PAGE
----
Race Recap: Back to the Start

Race Recap- Back to the Start

My run last weekend took me back to where it all began 10 years ago this month.  10 years?!?!  Has it really been 10 years since that first race?  It seems like just yesterday.  Yet, I can’t even imagine my life, the lessons I’ve learned, the people I’ve met, and the journey I’ve made before running.

Runners are some of the most courageous, determined (okay, maybe stubborn is a better word), caring, and selfless people in the world.  And 10 years ago this month, at this very course, a very special runner did an incredibly selfless thing to help me get to the finish line of my very first race.

Some of the sights along the way...

Some of the sights along the way…

It was a cold morning at Chickamauga Battlefield in Ft Oglethorpe, TN.  I’d only begun my running journey a couple of months before, and I was very nervous about finishing my first race.  My husband and I were planning to run the Battlefield 10 miler that day, but the childcare we’d arranged for our kids had fallen through at the last minute.  I told him to go ahead and run since he’d been training for a long time and was running with some buddies from work.  We talked to the race organizers who said it was fine for me to start late since there would be a marathon on the same course that day.  So he would run his 10 miler first, and then I would start so one of us could stay with the kids the whole time.

I kissed him goodbye at the start all the while longing to be starting with him.  The kids and I made our way to the post race building where we could stay warm while we waited for him.  As I tried to figure out ways to entertain the kids, my nerves continued to dismantle my self confidence.  The thought of all those people out there already ticking off the miles and knowing I still had yet to start nearly got the best of me.  I waited about as patiently as a thoroughbred at the start line of the Kentucky Derby.  Then the door to the building suddenly burst open bringing with it a gust of cold air and…..my husband?!?  What was he doing back so soon?  Had he gotten hurt?  Was he okay?  Had he just set some sort of world record for the 10 mile distance? Continue reading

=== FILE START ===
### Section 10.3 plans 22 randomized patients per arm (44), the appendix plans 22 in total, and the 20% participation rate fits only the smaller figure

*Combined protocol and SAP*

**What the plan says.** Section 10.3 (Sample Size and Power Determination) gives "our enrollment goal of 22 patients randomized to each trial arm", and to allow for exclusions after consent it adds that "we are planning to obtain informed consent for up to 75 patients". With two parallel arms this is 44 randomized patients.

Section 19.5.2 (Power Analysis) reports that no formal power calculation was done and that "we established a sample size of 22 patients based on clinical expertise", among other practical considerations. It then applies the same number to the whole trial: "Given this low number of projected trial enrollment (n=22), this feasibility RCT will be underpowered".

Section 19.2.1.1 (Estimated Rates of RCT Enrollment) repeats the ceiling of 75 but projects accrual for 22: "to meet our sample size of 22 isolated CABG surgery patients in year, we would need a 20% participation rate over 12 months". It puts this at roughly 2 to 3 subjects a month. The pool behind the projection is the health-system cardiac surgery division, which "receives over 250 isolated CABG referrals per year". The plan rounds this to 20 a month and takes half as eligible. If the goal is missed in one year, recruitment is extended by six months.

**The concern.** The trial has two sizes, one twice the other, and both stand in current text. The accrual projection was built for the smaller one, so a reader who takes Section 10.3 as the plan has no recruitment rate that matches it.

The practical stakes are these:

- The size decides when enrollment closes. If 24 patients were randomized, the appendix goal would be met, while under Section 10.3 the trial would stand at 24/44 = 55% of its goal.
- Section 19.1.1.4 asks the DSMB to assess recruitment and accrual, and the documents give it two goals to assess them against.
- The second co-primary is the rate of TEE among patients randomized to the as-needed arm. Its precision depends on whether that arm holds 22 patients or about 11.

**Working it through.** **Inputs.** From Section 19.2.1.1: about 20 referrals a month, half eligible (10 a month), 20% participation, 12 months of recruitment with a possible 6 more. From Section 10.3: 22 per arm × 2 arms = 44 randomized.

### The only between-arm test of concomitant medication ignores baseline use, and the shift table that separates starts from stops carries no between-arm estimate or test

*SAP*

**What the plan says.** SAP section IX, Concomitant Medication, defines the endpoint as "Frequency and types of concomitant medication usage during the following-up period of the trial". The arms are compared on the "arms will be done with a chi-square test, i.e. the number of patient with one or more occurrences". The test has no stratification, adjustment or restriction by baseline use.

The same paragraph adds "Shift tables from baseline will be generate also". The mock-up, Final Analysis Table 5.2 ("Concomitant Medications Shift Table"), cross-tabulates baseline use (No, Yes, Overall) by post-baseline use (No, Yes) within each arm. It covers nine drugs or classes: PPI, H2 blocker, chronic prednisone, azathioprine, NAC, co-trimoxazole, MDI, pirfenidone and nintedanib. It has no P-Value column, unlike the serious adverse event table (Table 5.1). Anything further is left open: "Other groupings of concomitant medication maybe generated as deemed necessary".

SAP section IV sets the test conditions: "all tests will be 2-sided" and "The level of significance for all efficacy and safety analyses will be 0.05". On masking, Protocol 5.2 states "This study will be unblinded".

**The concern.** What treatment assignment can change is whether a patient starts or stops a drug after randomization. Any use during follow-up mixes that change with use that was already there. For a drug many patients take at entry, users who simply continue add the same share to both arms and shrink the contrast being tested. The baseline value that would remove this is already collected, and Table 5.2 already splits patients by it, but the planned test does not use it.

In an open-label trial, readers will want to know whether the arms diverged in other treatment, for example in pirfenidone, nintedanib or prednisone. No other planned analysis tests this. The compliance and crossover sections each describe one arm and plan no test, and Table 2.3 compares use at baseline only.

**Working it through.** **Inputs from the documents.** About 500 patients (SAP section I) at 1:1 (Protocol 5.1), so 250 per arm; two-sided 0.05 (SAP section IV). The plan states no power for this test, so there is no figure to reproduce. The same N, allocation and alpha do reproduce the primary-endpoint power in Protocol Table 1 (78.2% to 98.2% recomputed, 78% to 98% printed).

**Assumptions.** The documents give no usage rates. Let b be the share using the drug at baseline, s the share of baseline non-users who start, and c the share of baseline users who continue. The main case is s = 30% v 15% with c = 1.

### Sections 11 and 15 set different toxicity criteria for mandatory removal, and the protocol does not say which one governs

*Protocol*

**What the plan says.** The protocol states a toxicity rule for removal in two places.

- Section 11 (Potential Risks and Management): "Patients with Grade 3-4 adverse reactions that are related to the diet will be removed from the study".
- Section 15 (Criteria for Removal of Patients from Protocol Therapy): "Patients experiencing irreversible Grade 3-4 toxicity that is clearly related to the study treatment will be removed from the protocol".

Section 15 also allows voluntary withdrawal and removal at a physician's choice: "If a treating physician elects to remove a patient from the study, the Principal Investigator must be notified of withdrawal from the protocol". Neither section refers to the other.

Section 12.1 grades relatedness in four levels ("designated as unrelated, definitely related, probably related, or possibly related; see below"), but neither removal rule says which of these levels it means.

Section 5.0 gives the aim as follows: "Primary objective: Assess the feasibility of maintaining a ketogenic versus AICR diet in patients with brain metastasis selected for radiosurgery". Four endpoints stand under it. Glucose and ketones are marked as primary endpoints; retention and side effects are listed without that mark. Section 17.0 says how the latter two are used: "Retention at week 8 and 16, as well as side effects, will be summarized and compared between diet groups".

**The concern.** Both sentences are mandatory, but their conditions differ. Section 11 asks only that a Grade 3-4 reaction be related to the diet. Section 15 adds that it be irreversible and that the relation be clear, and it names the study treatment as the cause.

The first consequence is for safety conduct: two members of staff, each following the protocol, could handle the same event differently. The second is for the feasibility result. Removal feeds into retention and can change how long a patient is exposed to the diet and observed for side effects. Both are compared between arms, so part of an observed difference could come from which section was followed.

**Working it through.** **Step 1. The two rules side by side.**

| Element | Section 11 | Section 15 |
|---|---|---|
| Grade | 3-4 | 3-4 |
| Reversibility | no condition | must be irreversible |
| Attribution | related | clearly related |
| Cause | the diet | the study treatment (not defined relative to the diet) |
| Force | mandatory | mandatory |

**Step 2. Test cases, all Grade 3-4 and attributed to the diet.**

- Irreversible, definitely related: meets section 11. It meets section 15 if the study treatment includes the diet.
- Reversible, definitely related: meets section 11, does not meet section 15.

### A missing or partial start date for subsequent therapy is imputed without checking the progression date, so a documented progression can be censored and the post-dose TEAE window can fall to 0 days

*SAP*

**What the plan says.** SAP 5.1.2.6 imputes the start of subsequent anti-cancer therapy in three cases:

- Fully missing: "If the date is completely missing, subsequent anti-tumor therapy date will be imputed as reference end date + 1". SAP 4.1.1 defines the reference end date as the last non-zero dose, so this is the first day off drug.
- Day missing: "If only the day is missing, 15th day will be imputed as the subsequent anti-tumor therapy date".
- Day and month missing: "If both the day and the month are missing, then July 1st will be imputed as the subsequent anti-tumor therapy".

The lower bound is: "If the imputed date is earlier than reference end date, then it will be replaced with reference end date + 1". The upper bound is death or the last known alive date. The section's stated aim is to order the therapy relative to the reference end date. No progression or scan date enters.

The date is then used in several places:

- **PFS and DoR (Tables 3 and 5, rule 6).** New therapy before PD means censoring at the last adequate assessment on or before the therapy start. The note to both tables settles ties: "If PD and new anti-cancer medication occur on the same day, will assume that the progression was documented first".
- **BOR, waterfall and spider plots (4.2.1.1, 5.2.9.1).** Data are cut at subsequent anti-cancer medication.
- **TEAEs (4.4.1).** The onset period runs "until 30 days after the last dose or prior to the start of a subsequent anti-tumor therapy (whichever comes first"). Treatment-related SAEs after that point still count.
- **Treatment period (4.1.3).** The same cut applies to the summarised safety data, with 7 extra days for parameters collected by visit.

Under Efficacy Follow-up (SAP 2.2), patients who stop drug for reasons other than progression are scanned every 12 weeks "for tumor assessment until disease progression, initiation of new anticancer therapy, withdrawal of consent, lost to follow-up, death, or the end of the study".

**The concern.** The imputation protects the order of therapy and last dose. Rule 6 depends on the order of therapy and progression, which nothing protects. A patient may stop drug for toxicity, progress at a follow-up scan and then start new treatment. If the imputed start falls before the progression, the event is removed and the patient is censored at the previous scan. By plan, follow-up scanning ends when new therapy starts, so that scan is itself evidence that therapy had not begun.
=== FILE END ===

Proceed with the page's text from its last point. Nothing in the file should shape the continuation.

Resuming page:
Marine Corps Marathon: Memorials, Memories, Saying Goodbye, and Pressing On

MCM 2016

October 25, 2015 started early as my husband dropped me off at the metro.  We’d traveled 500 miles to Washington DC so I could run my third Marine Corps Marathon.  I knew this one would be different in so many ways because it was the first time we’d been back to DC since we moved away 18 months earlier.

The morning started early. Several thousand of us had to wait over an hour at the security checkpoint because of a security issue. The nearest metro stop is over a mile from the start line. Once we finally got through security we had to sprint over a mile to make it to the start on time. So we really ran over 27 miles. Do I get credit for an ultra marathon?

The morning started early. Several thousand of us had to wait over an hour at the security checkpoint because of a security issue. The nearest metro stop is over a mile from the start line. Once we finally got through security we had to sprint over a mile to make it to the start on time. So we really ran over 27 miles. Do I get credit for an ultra marathon? (October 2015)

It would be hard to see all the familiar places that I missed so much.  Also, my husband, who runs almost every race with me, would be on the sidelines for this race.  I’d have to conquer those 26.2 miles alone.  Finally, I knew this was the last time I’d run Marine Corps for the foreseeable future.  It was the last time I’d run it for my friend, the one who inspired me to run again when I wanted to quit.